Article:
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Judge: Secular conscience objections to contraception don’t deserve exemption

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U.S. District Judge John E. Jones III has rejected the argument of Real Alternatives, a pro-life pregnancy help nonprofit, against Obamacare’s contraception mandate.

Real Alternatives, a pro-life pregnancy help nonprofit based in Pennsylvania, argued that the federal health law’s so-called accommodation for religious employers who wish not to subsidize birth control for their employees violates the US Constitution.

They contend that under the Fifth Amendment’s guarantee of equal protection, those with secular moral objections to contraception deserve the same exemption as the religious.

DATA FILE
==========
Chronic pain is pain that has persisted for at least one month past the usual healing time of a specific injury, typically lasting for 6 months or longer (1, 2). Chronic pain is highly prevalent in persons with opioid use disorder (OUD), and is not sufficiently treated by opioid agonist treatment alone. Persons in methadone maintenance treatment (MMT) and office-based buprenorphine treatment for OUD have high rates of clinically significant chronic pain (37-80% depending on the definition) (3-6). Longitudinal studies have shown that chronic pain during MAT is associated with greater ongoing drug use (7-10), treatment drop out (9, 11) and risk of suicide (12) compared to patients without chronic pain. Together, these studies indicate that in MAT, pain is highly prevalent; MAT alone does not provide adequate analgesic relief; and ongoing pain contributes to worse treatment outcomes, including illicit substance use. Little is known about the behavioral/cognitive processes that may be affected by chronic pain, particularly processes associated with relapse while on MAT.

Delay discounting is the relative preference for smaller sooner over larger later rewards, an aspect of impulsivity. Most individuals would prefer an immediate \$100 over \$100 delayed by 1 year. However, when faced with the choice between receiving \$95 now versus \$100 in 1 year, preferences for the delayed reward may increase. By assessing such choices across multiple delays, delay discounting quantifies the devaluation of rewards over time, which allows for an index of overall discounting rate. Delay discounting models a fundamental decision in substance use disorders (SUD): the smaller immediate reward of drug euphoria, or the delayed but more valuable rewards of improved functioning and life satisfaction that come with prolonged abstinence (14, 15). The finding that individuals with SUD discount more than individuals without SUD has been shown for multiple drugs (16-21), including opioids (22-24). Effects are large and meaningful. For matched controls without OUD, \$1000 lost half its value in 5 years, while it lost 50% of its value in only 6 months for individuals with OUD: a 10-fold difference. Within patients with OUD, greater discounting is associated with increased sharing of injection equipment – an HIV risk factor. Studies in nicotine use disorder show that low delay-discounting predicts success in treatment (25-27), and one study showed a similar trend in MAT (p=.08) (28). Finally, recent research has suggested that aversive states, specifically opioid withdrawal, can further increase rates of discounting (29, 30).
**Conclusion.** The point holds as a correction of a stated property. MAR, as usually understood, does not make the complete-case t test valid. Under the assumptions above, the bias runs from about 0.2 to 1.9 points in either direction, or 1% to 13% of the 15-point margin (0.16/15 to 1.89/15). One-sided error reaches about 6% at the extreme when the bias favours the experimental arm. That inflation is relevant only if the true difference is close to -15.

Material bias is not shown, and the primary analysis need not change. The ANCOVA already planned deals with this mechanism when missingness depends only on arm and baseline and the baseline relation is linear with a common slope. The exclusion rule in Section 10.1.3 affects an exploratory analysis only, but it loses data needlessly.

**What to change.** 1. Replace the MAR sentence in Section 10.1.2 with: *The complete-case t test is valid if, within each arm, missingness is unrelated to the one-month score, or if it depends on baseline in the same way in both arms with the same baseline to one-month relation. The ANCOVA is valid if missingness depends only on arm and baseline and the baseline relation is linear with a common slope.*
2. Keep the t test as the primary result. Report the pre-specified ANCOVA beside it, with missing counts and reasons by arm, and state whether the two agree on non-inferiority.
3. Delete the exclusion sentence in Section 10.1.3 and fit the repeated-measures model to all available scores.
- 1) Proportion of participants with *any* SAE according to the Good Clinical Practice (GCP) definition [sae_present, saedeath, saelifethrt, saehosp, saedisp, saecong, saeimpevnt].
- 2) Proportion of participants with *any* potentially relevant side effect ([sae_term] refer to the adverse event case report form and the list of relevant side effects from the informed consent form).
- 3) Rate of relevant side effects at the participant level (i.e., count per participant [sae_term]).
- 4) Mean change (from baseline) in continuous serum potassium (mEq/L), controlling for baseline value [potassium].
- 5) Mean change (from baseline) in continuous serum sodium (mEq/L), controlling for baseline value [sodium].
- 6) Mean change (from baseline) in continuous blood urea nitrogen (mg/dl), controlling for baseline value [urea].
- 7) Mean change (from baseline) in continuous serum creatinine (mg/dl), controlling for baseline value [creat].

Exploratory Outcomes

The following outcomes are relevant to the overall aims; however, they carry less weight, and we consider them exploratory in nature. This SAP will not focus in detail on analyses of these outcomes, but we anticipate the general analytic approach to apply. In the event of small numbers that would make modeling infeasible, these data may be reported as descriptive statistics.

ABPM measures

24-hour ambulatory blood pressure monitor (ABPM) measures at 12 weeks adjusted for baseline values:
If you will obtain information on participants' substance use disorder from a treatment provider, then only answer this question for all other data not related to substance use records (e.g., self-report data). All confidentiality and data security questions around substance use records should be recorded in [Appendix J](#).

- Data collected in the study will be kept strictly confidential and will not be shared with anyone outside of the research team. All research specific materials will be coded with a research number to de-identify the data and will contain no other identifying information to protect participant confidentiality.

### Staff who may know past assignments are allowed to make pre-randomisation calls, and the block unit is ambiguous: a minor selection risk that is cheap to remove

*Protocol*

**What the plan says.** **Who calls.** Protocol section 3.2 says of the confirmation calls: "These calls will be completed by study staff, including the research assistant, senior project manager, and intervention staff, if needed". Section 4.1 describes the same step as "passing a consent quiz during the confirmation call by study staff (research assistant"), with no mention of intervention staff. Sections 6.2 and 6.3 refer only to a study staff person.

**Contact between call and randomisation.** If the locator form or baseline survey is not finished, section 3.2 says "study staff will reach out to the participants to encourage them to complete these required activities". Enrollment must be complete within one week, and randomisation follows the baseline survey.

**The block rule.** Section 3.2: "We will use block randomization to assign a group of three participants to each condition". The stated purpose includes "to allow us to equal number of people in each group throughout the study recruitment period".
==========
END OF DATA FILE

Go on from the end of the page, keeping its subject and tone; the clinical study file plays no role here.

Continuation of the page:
But Jones ruled that religious objections deserved special respect due to being “placed upon a pedestal of protection by this nation’s lawmakers,” whereas “similar protections do not, and should not, exist for singular moral objections, and arguably do not yet exist for objections grounded in overarching moral philosophies.” He claimed accepting their argument would lead to a slippery slope of requests for exemptions from laws.

While Christian objectors to Obamacare’s mandates have won a number of victories over the years, the conscience rights of secular organizations affected by the mandate have gone relatively unnoticed, even though the Constitution does not grant the federal government the power to compel Americans to purchase products.

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